Rhythm in all thought, and joyance everywhere—
Methinks, it should have been impossible
Not to love all things in a world so filled;
Where the breeze warbles, and the mute still air
Is Music slumbering on her instrument.

And thus, my Love! as on the midway slope
Of yonder hill I stretch my limbs at noon,
Whilst through my half-closed eyelids I behold
The sunbeams dance, like diamonds, on the main,
And tranquil muse upon tranquility:
Full many a thought uncalled and undetained,
And many idle flitting phantasies,
Traverse my indolent and passive brain,
As wild and various as the random gales
That swell and flutter on this subject Lute!

And what if all of animated nature
Be but organic Harps diversely framed,
That tremble into thought, as o’er them sweeps
Plastic and vast, one intellectual breeze,
At once the Soul of each, and God of all?

But thy more serious eye a mild reproof
Darts, O beloved Woman! nor such thoughts
Dim and unhallowed dost thou not reject,
And biddest me walk humbly with my God.
Meek Daughter in the family of Christ!
Well hast thou said and holily dispraised
These shapings of the unregenerate mind;
Bubbles that glitter as they rise and break
On vain Philosophy’s aye-babbling spring.
For never guiltless may I speak of him,
The Incomprehensible! save when with awe
I praise him, and with Faith that inly feels;
Who with his saving mercies healèd me,
A sinful and most miserable man,
Wildered and dark, and gave me to possess
Peace, and this Cot, and thee, heart-honored Maid!

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Science, Freedom, and the Truth in Christ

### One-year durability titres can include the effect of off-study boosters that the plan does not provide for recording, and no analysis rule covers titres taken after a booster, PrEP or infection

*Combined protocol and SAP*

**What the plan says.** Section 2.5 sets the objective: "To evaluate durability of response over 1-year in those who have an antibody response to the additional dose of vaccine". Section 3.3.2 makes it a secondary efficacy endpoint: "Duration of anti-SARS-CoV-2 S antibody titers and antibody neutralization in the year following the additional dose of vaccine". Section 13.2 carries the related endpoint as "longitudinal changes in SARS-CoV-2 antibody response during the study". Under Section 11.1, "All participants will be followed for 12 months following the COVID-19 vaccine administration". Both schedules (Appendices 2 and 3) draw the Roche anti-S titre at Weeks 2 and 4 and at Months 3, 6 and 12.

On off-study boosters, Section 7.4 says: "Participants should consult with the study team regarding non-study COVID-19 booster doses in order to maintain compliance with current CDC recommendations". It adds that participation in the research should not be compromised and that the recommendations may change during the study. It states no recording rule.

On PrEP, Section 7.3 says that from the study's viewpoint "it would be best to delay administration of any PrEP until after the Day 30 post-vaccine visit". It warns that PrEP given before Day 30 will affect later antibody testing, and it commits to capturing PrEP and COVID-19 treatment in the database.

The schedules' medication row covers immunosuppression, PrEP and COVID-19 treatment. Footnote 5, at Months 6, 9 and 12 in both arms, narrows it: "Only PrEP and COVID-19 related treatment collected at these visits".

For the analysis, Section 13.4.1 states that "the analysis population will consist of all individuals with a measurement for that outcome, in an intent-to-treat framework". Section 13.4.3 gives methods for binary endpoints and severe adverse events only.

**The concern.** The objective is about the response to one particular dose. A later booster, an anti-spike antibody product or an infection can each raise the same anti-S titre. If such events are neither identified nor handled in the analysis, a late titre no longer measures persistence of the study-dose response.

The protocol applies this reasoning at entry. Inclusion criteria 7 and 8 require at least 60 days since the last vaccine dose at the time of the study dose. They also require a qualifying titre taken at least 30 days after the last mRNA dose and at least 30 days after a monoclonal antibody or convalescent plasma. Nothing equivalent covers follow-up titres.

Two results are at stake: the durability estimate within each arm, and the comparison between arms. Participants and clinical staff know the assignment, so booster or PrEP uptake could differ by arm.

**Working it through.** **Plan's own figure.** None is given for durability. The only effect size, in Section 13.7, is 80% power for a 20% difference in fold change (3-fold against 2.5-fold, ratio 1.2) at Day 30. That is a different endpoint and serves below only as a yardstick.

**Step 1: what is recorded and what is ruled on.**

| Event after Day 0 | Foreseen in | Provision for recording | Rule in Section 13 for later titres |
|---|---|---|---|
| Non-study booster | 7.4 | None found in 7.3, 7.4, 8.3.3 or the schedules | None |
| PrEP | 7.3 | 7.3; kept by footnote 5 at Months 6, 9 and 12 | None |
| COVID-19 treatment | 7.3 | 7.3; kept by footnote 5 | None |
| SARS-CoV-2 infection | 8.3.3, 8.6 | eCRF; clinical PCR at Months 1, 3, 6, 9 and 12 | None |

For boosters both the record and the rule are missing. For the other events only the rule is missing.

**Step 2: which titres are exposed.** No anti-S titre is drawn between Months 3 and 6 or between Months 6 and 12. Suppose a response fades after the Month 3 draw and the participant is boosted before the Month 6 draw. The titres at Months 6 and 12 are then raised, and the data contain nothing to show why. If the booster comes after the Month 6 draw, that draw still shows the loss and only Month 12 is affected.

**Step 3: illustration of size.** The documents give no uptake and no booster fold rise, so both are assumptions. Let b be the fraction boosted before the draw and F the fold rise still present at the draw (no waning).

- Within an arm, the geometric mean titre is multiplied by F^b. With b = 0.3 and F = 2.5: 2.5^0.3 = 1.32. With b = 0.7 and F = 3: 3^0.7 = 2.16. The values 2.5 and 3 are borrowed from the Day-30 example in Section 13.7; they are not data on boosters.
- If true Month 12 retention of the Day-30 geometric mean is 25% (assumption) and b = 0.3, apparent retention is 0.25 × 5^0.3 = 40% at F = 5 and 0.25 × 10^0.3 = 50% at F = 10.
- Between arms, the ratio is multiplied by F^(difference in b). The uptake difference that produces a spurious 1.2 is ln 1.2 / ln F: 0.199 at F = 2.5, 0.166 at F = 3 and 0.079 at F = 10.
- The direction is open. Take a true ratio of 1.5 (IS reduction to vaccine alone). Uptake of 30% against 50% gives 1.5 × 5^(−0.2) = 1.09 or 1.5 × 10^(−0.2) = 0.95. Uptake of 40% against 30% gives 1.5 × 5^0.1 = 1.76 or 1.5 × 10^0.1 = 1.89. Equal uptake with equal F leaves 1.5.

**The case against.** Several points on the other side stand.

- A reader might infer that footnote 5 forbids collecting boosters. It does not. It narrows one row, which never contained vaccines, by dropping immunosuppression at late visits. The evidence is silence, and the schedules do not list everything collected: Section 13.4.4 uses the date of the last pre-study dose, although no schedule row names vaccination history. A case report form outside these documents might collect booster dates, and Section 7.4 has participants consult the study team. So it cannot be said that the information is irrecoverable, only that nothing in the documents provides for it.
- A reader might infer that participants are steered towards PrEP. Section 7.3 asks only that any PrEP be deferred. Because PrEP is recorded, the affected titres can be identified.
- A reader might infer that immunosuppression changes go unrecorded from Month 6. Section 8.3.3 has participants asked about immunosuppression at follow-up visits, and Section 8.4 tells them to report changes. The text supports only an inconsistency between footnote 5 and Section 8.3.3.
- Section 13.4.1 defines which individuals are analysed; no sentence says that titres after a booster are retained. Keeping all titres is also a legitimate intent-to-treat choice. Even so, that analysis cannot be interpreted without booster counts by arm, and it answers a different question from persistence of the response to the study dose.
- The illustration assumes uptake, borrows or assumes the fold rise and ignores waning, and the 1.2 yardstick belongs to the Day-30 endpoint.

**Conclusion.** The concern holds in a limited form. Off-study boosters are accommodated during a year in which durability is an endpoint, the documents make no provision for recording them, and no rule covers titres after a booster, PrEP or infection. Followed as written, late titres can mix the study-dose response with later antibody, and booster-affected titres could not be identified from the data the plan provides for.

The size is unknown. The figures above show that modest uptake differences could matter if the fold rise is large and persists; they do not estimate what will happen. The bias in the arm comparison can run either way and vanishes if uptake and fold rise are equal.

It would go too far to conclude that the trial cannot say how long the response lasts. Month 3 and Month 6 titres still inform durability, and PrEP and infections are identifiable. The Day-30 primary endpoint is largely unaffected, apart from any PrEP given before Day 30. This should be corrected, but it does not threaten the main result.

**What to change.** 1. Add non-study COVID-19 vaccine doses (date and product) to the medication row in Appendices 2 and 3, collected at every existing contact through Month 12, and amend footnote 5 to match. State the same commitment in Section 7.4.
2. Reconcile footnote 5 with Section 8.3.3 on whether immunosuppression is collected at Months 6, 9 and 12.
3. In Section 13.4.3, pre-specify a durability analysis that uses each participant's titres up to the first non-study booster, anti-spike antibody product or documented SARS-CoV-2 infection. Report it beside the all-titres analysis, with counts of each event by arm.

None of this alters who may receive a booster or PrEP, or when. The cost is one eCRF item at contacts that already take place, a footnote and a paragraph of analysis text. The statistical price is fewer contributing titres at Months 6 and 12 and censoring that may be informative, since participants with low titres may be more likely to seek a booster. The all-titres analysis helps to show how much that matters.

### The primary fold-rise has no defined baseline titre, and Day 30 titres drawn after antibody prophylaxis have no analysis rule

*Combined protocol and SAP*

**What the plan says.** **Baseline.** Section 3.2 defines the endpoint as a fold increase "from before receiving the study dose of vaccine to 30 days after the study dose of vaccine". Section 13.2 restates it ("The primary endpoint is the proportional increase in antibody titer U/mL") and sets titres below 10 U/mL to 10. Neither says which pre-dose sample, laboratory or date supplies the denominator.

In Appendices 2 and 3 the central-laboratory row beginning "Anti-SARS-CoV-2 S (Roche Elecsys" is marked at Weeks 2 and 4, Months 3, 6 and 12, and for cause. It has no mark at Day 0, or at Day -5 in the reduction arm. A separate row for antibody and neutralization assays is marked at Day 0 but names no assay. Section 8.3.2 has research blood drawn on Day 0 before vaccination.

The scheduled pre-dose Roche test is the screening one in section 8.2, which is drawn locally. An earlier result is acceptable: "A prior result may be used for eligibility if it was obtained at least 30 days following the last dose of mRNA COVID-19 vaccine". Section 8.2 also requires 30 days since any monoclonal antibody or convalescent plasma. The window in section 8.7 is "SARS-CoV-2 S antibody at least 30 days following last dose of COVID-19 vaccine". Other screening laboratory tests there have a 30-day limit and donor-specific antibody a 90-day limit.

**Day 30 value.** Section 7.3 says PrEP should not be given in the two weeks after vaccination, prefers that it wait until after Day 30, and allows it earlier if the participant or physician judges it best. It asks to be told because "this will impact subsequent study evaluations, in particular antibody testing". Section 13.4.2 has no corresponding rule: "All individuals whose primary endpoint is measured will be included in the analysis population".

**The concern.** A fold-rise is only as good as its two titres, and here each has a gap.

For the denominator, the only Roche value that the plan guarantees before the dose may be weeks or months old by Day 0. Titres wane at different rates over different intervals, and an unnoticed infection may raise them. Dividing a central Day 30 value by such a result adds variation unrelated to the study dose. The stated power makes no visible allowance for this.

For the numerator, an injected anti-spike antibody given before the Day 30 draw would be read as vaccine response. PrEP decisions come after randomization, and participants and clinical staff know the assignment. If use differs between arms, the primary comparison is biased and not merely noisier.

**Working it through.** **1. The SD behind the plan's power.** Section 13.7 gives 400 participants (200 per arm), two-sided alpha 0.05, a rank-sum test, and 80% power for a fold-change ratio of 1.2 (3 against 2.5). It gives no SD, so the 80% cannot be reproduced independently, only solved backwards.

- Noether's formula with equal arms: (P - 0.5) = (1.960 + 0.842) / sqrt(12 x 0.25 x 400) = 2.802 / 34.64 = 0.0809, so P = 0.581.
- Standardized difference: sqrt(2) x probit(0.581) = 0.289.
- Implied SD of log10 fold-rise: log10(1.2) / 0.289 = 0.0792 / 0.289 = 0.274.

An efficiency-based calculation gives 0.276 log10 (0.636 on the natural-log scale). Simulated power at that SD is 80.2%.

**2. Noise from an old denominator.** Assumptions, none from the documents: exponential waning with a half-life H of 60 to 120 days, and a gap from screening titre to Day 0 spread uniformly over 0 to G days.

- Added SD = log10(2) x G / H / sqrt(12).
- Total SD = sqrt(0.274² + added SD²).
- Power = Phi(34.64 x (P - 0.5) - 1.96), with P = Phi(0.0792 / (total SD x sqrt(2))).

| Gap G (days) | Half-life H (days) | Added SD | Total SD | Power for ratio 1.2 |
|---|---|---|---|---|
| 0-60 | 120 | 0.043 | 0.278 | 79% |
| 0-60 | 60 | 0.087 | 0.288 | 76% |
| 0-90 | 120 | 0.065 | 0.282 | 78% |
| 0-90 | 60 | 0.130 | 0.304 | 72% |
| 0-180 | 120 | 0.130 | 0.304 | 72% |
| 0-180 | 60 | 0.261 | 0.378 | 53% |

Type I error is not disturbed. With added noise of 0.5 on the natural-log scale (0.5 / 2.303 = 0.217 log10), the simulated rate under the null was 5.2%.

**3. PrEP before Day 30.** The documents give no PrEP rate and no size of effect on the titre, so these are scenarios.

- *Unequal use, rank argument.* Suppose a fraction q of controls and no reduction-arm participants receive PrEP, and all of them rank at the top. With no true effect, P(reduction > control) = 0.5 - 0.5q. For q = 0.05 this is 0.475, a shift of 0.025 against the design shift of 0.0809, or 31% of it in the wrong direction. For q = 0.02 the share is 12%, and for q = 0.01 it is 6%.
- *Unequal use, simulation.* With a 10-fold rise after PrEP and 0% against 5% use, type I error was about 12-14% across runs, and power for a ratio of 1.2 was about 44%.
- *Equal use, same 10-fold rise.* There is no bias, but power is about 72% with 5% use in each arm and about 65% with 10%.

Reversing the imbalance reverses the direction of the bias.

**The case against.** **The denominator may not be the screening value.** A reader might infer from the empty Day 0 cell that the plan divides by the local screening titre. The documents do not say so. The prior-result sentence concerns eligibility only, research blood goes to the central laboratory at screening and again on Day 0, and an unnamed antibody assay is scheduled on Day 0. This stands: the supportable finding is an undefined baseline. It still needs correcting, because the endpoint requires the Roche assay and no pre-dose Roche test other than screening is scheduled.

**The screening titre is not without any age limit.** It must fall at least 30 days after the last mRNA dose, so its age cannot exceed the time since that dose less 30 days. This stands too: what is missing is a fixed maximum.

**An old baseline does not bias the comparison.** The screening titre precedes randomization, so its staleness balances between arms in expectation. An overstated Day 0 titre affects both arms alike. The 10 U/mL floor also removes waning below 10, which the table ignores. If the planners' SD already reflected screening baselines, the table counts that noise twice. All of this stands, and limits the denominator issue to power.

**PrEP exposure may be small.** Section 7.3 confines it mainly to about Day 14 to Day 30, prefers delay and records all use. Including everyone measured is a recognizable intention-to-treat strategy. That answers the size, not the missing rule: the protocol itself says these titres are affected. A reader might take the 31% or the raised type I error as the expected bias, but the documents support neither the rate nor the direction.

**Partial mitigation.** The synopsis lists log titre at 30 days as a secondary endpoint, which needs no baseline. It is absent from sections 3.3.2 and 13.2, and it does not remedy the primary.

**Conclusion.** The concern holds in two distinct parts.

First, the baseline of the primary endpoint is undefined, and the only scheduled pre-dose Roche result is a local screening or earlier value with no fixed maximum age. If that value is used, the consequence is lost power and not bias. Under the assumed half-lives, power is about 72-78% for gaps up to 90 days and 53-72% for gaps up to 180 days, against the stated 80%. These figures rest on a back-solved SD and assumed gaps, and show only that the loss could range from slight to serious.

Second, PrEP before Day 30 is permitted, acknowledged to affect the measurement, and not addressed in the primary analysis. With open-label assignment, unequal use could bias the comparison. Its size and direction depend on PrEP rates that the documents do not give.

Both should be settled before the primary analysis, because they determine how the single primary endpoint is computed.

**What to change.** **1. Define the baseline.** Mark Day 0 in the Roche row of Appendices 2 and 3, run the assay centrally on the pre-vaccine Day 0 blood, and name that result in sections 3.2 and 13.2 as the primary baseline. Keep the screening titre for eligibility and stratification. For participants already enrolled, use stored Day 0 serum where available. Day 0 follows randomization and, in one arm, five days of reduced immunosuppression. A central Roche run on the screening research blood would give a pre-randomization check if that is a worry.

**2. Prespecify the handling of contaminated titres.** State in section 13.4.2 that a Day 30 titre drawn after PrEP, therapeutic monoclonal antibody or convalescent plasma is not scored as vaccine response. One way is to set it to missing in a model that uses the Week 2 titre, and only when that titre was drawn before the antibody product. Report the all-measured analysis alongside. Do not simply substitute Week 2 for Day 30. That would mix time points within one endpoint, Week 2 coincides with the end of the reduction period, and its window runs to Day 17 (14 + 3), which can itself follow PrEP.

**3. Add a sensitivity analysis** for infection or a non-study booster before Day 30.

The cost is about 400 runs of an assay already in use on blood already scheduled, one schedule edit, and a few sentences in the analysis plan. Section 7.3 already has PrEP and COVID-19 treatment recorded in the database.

ON THE SLAVE TRADE
Samuel Taylor Coleridge

The Watchman, 25 March 1796

Whence arise our Miseries? Whence arise our Vices? From imaginary Wants. No man is wicked without temptation, no man is wretched without a cause. But if each among us confined his wishes to the actual necessaries and real comforts of Life, we should preclude all the causes of Complaint and all the motives to Iniquity . . .
And indeed the evils arising from the formation of imaginary Wants, have in no instance been so dreadfully exemplified, as in this inhuman Traffic. We receive from the West-India Islands Sugars, Rum, Cotton, Logwood, Cocoa, Coffee, Pimento, Ginger, Indigo, Mahogany, and Conserves. Not one of these articles are necessary; indeed with the exception of Cotton and Mahogany we cannot truly call them even useful: and not one of them is at present attainable by the poor and labouring part of Society. In return we export vast quantities of necessary Tools, Raiment, and defensive Weapons, with great stores of Pro- vision. So that in this Trade as in most others the Poor are employed with unceasing toil first to raise, and then to send away the Comforts, which they them- selves absolutely want, in order to procure idle superfluities for their Masters. If this Trade had never existed, no one human being would have been less comfortably cloathed, housed, or nourished.


Rick WilcoxSamuel’s marriage to Sara improved in the sequestered honeymoon cottage, but his drive to social activism compelled him back to the fray.  He moved to Bristol, the heart of the slave trade, and found again his revolutionary voice.  Emboldened by his like-minded colleagues, he established a journal as the forum for evangelizing his message.